We worked like hell to get a transit service in town and make sure it serves the senior center. Its fine to get people off the road who shouldn’t be driving, but the carrot is to provide them alternative transportation.

  3. Joey Says:

    On the relative heels of my friend EJ’s (along with his friend, Jayson) death this past summer at the hands of a drug-addled, confused and irresponsible old woman behind the wheel of a huge pickup truck, I’m not feeling a whole lot of sympathy towards people like Mary Jo Anne Thomas. Get out of the fucking car. Legislate it, instill a greater sense of responsibility in family members, whatever you have to do. Just don’t let another one of us who choose to transport ourselves on foot or bicycle get killed by another person that should have left the driver’s seat long ago. “My independence, my right to drive, blah, blah, blah…” How about our right to life?

  4. James Says:

    Joey I feel your pain. I have never lost anyone to a car vs. bike (or motorcycle) accident, but I don’t think that the idea of “lgislate it” is the answer. First and foremost, we have too many stupid laws on the books as it is. The police aren’t going to enforce another one that is dealing with people’s behavior. Nor should they.

    However, that being said, what we (society) should do is ask that when a person plows in to a car, motorcycle, RV, bicycle, whatever, and does major carnage they should be held to the fullest extent of the law. If they kill someone, then they should be charged with either gross vehicular manslaughter, second degree murder, or in very rare cases, first degree murder. The fact that they are senile, dioriented or reckless should be up to the courts and juries to decide. Sadly this very rarely happens.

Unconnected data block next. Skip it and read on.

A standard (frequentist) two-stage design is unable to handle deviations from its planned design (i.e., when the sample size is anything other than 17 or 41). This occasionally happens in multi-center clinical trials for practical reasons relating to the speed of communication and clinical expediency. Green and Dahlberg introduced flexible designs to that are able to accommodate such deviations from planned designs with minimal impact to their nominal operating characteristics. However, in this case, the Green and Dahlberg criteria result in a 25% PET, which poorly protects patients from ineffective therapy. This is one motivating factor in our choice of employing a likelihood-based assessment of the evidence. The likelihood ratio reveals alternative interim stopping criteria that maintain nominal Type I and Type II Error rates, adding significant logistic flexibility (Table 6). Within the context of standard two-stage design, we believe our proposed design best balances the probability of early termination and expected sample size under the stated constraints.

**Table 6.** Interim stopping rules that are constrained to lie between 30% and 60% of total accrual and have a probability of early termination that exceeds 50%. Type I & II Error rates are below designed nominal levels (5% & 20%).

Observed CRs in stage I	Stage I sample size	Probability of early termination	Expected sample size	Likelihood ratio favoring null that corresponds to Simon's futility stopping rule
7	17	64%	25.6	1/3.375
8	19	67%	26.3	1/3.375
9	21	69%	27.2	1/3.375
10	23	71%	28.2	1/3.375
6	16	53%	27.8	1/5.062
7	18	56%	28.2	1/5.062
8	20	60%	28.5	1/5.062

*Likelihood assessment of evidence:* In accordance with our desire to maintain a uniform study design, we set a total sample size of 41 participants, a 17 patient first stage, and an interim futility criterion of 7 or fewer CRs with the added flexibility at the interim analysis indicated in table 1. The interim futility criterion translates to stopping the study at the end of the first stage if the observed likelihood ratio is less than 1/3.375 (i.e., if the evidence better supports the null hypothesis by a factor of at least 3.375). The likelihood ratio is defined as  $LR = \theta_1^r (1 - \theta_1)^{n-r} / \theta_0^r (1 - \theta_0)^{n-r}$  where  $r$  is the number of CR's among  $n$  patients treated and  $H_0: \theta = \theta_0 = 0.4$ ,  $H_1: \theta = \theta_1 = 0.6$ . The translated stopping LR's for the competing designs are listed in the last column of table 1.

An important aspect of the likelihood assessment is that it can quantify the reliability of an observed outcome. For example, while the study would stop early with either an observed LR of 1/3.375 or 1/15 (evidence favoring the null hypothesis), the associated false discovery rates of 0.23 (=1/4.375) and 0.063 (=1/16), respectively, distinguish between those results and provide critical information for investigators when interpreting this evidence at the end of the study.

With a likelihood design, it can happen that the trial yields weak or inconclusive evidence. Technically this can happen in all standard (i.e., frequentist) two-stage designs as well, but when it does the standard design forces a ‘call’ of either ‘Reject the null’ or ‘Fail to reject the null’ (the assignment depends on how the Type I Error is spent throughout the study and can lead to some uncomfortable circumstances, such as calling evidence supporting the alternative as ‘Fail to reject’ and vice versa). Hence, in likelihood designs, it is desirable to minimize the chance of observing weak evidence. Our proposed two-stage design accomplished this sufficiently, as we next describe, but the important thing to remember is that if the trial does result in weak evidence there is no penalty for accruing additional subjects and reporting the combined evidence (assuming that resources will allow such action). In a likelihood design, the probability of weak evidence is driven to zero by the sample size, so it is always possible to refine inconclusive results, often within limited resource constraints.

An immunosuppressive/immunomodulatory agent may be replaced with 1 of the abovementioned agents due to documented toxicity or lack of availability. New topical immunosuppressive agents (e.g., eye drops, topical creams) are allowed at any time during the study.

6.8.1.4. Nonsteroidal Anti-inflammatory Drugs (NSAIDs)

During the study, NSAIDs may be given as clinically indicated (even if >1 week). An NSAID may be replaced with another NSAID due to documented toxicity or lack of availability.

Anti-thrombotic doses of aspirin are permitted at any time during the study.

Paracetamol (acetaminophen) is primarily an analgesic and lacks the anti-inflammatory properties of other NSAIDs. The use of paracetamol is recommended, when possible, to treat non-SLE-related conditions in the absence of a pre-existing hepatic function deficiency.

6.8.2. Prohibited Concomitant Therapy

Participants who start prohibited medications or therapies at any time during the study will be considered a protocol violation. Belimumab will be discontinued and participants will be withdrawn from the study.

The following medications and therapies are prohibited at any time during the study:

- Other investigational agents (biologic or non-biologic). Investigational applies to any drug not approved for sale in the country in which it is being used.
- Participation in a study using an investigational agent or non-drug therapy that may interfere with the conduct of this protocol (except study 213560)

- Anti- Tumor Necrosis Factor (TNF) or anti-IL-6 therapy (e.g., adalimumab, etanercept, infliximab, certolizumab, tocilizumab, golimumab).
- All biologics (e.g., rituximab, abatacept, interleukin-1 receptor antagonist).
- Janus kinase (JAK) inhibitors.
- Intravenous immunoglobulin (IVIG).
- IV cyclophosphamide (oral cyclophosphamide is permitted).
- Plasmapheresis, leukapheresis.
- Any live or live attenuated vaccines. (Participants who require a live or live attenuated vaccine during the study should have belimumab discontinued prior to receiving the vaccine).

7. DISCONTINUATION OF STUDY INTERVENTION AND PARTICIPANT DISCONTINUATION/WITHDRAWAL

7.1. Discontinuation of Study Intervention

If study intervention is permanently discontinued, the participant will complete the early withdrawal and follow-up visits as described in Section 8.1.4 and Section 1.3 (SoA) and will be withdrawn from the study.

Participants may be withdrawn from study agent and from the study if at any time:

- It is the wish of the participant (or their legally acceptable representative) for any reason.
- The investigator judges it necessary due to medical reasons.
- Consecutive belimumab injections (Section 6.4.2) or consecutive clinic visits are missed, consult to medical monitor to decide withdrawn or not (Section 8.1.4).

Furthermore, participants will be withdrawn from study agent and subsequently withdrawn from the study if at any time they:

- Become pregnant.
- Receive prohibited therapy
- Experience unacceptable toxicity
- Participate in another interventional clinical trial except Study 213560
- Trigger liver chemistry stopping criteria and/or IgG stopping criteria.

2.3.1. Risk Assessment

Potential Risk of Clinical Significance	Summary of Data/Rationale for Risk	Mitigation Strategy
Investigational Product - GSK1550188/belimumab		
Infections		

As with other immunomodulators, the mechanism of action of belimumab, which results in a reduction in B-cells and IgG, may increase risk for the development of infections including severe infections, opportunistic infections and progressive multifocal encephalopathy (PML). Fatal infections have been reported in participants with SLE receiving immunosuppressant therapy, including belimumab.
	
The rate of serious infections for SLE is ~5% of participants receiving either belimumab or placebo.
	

But once you begin legislating people’s behaviors you open a Pandora’s box to what they next legislation may be. Instead we should ‘legislate’ the laws that we already have by asking (or demanding) that District Attorneys and prosecutors go for the harshest penlaty on the books. Yes it may cost more money for the courts but that is what they are there for. By adding more laws to the books you give the courts more reason to overlook the loopholes in the law.

    Just as an example, here in California it became illegal to drive a car while talking on a cell phone WITHOUT a hands-free device as of July 1, 2008. Sadly just the other day I saw two drivers back-to-back yaking away with their phones firmly planted to the side of their head! To make matters even worse, the Highway Patrol was asked by the local fishwrap about enforcement of this law. Their response was akin to “it’s not a big deal to us, so we don’t care.”